“We’re fortunate in Pueblo that we’ve had people watching out for us. It’s time for the business community to step up and run some cover for our water leaders” said Rod Slyhoff, president of the Greater Pueblo Chamber of Commerce.
Slyhoff was among local business leaders and elected officials who attended a water forum Tuesday at the Pueblo Convention Center. The forum was sponsored by two statewide business groups, Accelerate Colorado and the Colorado Competitive Council.
The statewide groups are preparing a list of recommendations to submit to Gov. John Hickenlooper as a statewide water plan moves toward completion.
The forum featured comments on a variety of water-related topics.
There was some disagreement between Slyhoff and Mizraim Cordero, director of the Competitive Council, over a legislative bill that would allow flex water rights. Cordero supported the bill while Slyhoff said it might lead to more farm dry-ups.
James Eklund, director of the Colorado Water Conservation Board, said the water plan is attempting to balance water needs for a statewide population that likely will double in 30 years.
“We don’t have enough water to address all the needs of the state. If people in this state want a say in water, the water plan is the place to do it,” Eklund said.
Terry Book, executive director of the Pueblo Board of Water Works, said the utility’s mission of providing the highest quality water at the lowest possible price includes assisting in community and economic development.
The utility’s economic development efforts have included investing $5 million on incentives to lure industry, he said.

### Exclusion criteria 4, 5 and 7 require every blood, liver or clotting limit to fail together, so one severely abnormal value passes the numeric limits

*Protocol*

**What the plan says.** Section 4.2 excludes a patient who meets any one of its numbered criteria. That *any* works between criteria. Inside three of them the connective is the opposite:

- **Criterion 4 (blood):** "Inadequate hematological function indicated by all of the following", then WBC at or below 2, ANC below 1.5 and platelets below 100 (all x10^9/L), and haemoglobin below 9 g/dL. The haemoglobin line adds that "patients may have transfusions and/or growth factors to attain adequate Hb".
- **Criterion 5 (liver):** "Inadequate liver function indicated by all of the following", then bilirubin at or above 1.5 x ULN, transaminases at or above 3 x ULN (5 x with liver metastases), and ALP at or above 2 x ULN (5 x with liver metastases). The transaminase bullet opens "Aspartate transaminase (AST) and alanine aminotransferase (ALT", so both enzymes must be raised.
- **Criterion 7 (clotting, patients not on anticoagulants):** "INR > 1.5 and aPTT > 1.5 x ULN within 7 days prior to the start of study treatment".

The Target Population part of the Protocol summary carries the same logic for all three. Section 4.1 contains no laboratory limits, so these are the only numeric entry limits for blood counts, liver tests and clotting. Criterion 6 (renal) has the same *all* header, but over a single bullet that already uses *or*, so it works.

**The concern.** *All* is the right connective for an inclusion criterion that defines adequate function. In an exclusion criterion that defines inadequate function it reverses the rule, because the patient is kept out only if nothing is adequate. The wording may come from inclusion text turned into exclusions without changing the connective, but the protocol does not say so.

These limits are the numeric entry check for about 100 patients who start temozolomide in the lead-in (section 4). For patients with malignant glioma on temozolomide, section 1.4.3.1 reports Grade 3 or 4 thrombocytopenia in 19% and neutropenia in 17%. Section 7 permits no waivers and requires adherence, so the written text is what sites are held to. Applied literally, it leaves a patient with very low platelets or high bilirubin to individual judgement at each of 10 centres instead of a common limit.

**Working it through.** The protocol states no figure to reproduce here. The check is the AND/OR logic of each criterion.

However, the effort also can bring unintended consequences, Book said. Efforts to quickly expand service to the St. Charles Industrial Park for Vestas presented the utility with a new layer of regulations to address, he said.
Jack Rink, president of the Pueblo Economic Development Corp., said the average businessperson looks for guidance on complicated issues such as water from those who regularly deal with the subject.
“Let us know when we can make an impact and you’ll find we can be supportive,” Rink said.
Gary Barber, chairman of the Arkansas Basin Roundtable, explained how his group was able to bring new voices into the planning process. “The real pressure is on agriculture and that forced us to have a dialogue,” Barber said.
Steve Vandiver, general manager of the Rio Grande Water Conservation District, said it’s highly unlikely any more water will be available with conservation alone. He suggested building more reservoirs.
As for another option, slowing down the influx of people coming to the state, “When I’ve said (that) . . . you guys beat me senseless,” Vandiver said. “Unlimited growth may be good until you run out of resources.”
More Colorado Water Plan coverage here.